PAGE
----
Local

Home featured on Extreme Home Makeover can no longer serve its original purpose

The Martinez family have been the talk of the town for the past 14 years. ABC’s Extreme Home Makeover moved to Albuquerque and built a new home for the Martinez family. They are known for opening their doors to homeless people living in the “War Zone.” “Someone from the church here in the city voted for us and discovered some of the work we do,” said Liesa Reece (formerly Martinez). Within a week, the show was building a family new home with a homeless shelter in the middle of one of the busiest in the city. The exhibition also demolished 10 houses that were condemned and now new low-rise housing has been built. “I have to believe that even if we help change one person’s life, it becomes his or her value,” Reece said. But the dream of changing the neighborhood is over. In 2012 a tragedy struck the family, Reece Gerald’s husband, who started the project, died of cancer. “Before he died, Gerald even said that this does not work. We are used. Where we give a lot of opportunities,” Reece said. Reece says crime and homelessness have worsened since before her husband’s death. “Some of the people we help the most are the oppressors. They get the right that we give them something,” Reece said. After Gerald’s death, Reece stopped building homeless homes in her estate. She said the area around her was not comfortable. “Absolutely. Absolutely. Nothing bad has ever been done,” Reece said. Near Reece’s house there is a homeless camp. According to a report released by the New Mexico Coalition to End Homelessness, the number of homeless people on the streets of Albuquerque has increased by 33 percent since 2013, a year after Gerald’s death. “Homelessness is very good. Our calculations are endless. “As you can probably guess, we didn’t find anyone doing the calculations,” said Hank Hughes. Hughes is the organisation’s executive director for ending homelessness, which conducts homelessness surveys every year. “I think they’re going to keep going for a while,” Hughes said. The problem was so serious that the city’s waste ministry was clearing homeless camps far from Reece’s home. “I have a regular home, you know,” said Blue, a homeless man. Blue has lived near Reece’s home for 13 years, saying his camp is relocated weekly, but he continues to return. “You put me in one place – a football field, something like that,” Blue said. Reece is now using more space in her home for weddings. But she still wants to find a solution to her husband’s problem. “It simply came to our notice then. And I want to be a part of that something. Whatever happens, it does not work, ”said Reece.

The Martinez family have been the talk of the town for the past 14 years.

ABC’s Extreme Home Makeover moved to Albuquerque and built a new home for the Martinez family.

They are known for opening the door to the homeless living in the “War Zone.”

“We were elected by a church in this town, and they discovered some of our work,” said Liesa Reece (formerly Martinez).

Within a week, the show was building a family new home with a homeless shelter in the middle of one of the busiest in the city.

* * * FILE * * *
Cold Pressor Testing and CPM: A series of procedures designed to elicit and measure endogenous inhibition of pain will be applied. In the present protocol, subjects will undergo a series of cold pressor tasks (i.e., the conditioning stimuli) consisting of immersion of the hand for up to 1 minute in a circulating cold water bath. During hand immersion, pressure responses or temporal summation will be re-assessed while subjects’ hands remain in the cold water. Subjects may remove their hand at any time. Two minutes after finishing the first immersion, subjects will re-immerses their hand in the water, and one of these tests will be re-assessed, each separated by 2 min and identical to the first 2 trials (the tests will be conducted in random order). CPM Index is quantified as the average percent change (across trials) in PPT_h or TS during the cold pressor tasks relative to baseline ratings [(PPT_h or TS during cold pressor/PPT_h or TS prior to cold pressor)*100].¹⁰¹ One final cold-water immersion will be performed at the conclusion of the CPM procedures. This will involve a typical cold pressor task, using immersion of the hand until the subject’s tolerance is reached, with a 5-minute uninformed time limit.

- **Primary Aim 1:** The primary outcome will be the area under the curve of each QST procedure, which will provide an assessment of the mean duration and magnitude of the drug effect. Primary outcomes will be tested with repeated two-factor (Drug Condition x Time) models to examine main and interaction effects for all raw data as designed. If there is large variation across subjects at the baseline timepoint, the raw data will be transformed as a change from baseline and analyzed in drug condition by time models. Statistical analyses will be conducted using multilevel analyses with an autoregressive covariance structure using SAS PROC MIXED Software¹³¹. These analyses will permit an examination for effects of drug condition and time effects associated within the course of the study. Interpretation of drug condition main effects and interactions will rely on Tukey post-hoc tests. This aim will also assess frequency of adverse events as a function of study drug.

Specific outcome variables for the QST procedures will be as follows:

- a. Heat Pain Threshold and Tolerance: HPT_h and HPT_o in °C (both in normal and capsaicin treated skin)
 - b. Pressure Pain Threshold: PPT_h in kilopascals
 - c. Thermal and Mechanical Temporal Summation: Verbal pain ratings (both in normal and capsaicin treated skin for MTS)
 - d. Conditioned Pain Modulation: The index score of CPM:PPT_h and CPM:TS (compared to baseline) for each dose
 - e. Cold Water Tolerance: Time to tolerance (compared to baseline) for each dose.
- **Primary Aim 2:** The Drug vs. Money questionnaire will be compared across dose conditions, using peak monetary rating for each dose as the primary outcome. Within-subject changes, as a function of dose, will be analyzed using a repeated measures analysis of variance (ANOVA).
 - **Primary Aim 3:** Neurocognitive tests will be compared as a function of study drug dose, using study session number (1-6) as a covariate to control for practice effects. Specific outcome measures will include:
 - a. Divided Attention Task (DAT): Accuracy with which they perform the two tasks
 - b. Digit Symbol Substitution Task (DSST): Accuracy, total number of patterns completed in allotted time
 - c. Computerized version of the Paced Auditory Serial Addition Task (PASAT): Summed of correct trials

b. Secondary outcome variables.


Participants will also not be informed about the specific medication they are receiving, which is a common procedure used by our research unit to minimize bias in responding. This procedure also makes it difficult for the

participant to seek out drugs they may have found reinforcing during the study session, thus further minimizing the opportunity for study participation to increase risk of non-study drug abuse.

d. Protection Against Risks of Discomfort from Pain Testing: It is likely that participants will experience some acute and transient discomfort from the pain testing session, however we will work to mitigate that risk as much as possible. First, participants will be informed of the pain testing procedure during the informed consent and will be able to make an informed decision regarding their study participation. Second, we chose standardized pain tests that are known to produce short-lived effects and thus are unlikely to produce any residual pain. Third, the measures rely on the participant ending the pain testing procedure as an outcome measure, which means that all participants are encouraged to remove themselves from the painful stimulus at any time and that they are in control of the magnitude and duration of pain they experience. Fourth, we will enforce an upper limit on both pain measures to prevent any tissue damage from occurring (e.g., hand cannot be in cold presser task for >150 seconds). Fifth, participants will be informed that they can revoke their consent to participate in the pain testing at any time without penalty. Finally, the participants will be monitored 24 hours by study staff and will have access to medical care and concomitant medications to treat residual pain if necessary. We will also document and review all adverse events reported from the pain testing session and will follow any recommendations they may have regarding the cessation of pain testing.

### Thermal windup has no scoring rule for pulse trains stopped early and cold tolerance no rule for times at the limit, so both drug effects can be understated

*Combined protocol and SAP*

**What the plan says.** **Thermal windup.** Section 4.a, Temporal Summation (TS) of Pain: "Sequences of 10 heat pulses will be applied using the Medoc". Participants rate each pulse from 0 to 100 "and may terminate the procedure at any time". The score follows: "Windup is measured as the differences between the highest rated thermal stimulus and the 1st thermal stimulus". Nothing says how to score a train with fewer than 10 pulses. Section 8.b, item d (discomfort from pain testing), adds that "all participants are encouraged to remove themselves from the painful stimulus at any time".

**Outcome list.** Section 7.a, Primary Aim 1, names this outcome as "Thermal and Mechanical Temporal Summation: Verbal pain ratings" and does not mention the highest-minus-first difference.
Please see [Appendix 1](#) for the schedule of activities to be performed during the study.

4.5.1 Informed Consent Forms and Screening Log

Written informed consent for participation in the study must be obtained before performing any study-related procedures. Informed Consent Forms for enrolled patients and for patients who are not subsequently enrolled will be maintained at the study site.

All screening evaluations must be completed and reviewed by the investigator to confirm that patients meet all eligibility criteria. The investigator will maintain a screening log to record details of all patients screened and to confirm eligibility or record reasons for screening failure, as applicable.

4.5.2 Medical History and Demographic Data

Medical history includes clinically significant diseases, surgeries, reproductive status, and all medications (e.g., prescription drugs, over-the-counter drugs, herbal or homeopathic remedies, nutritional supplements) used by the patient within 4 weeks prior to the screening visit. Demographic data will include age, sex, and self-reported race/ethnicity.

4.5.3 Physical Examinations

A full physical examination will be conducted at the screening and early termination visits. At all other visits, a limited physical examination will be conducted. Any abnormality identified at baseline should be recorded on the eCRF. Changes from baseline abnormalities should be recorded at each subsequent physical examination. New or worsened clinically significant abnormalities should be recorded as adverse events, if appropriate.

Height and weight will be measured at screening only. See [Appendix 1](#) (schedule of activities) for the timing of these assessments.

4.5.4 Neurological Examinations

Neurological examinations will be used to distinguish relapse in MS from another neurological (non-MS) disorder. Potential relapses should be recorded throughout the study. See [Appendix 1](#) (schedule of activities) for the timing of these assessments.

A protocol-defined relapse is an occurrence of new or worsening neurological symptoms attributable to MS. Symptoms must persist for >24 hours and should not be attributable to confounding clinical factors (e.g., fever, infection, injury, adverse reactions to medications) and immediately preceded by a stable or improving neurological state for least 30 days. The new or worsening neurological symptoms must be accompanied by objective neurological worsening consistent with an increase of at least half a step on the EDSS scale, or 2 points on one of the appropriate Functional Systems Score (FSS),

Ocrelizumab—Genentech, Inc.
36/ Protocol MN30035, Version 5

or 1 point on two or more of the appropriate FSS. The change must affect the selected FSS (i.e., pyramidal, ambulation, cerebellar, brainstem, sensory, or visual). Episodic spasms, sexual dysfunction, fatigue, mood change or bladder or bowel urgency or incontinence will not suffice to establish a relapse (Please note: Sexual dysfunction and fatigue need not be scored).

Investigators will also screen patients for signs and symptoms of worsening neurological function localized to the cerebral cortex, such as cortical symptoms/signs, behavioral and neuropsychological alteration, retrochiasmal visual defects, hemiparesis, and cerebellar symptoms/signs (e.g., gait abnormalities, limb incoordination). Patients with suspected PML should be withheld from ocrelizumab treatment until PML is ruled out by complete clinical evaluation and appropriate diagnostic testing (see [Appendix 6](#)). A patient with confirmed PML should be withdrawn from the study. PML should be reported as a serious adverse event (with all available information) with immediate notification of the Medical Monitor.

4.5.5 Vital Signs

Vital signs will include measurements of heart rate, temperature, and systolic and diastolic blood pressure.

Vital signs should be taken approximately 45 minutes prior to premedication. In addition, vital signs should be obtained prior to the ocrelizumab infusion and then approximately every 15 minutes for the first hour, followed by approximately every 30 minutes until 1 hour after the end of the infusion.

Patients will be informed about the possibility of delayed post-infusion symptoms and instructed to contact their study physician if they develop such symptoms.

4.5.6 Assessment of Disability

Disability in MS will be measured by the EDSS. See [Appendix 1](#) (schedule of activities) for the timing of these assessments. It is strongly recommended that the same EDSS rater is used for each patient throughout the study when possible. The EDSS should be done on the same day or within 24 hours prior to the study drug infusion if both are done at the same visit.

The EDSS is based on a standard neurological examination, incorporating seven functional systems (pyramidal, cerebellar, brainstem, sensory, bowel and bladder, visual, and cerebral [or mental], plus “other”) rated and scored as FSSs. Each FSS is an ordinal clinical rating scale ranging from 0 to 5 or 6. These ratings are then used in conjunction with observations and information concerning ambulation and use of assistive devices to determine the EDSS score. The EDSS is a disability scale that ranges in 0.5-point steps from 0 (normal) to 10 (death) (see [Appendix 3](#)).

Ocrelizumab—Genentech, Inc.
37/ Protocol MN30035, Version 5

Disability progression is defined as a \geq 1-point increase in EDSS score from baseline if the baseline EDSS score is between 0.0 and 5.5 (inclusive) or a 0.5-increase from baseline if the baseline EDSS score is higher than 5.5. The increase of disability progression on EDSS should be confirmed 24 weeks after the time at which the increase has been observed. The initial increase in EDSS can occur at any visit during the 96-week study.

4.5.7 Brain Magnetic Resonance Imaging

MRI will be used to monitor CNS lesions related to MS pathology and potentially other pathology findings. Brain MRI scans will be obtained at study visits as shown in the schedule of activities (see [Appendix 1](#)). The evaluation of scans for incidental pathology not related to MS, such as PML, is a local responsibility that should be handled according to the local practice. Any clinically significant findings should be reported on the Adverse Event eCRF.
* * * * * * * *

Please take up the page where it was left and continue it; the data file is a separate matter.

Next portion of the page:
The exhibition also demolished 10 houses that were condemned and now new low-rise housing has been built.

“I have to believe that even if we help change one person’s life, that should be appropriate,” Reece said.

But the dream of changing neighborhoods is over.

In 2012 a tragedy struck the family, Reece Gerald’s husband, who started the project, died of cancer.

“Before he died, Gerald even said that this does not work. We are used. Where we give a lot of opportunities,” Reece said.

Reece says crime and homelessness have worsened since before her husband’s death.

Reece said: “Some of the people we help the most are the most violent.

After Gerald’s death, Reece stopped building homeless homes in her estate.

She said the area around her was not comfortable.

“Absolutely. Absolutely. Nothing bad has ever been done,” Reece said.

Near Reece’s house there is a homeless camp.

According to a report released by the New Mexico Coalition to End Homelessness, the number of homeless people on the streets of Albuquerque has increased by 33 percent since 2013, a year after Gerald’s death.

“Homelessness is very good. Our calculations are endless. “As you can probably guess, we didn’t find anyone doing the calculations,” said Hank Hughes.

Hughes is the executive director of the Homeless Endowment Group, which conducts homeless research every year.

“I think they’re going to keep going for a while,” Hughes said.

The problem was so serious that the city’s waste ministry was clearing homeless camps far from Reece’s home.

“I have a regular home, you know,” said Blue, a homeless man.

Blue has lived near Reece’s home for 13 years, saying his camp is relocated weekly, but he continues to return.

“You put me in one place – a football field, something like that,” Blue said.

Reece is now using more space in her home for weddings.

But she still wants to find a solution to her husband’s problem.

“It simply came to our notice then. And I want to be a part of that something. Whatever happens, it does not work, ”said Reece.

Home featured on Extreme Home Makeover can no longer serve its original purpose Source link Home featured on Extreme Home Makeover can no longer serve its original purpose

Related Articles

Back to top button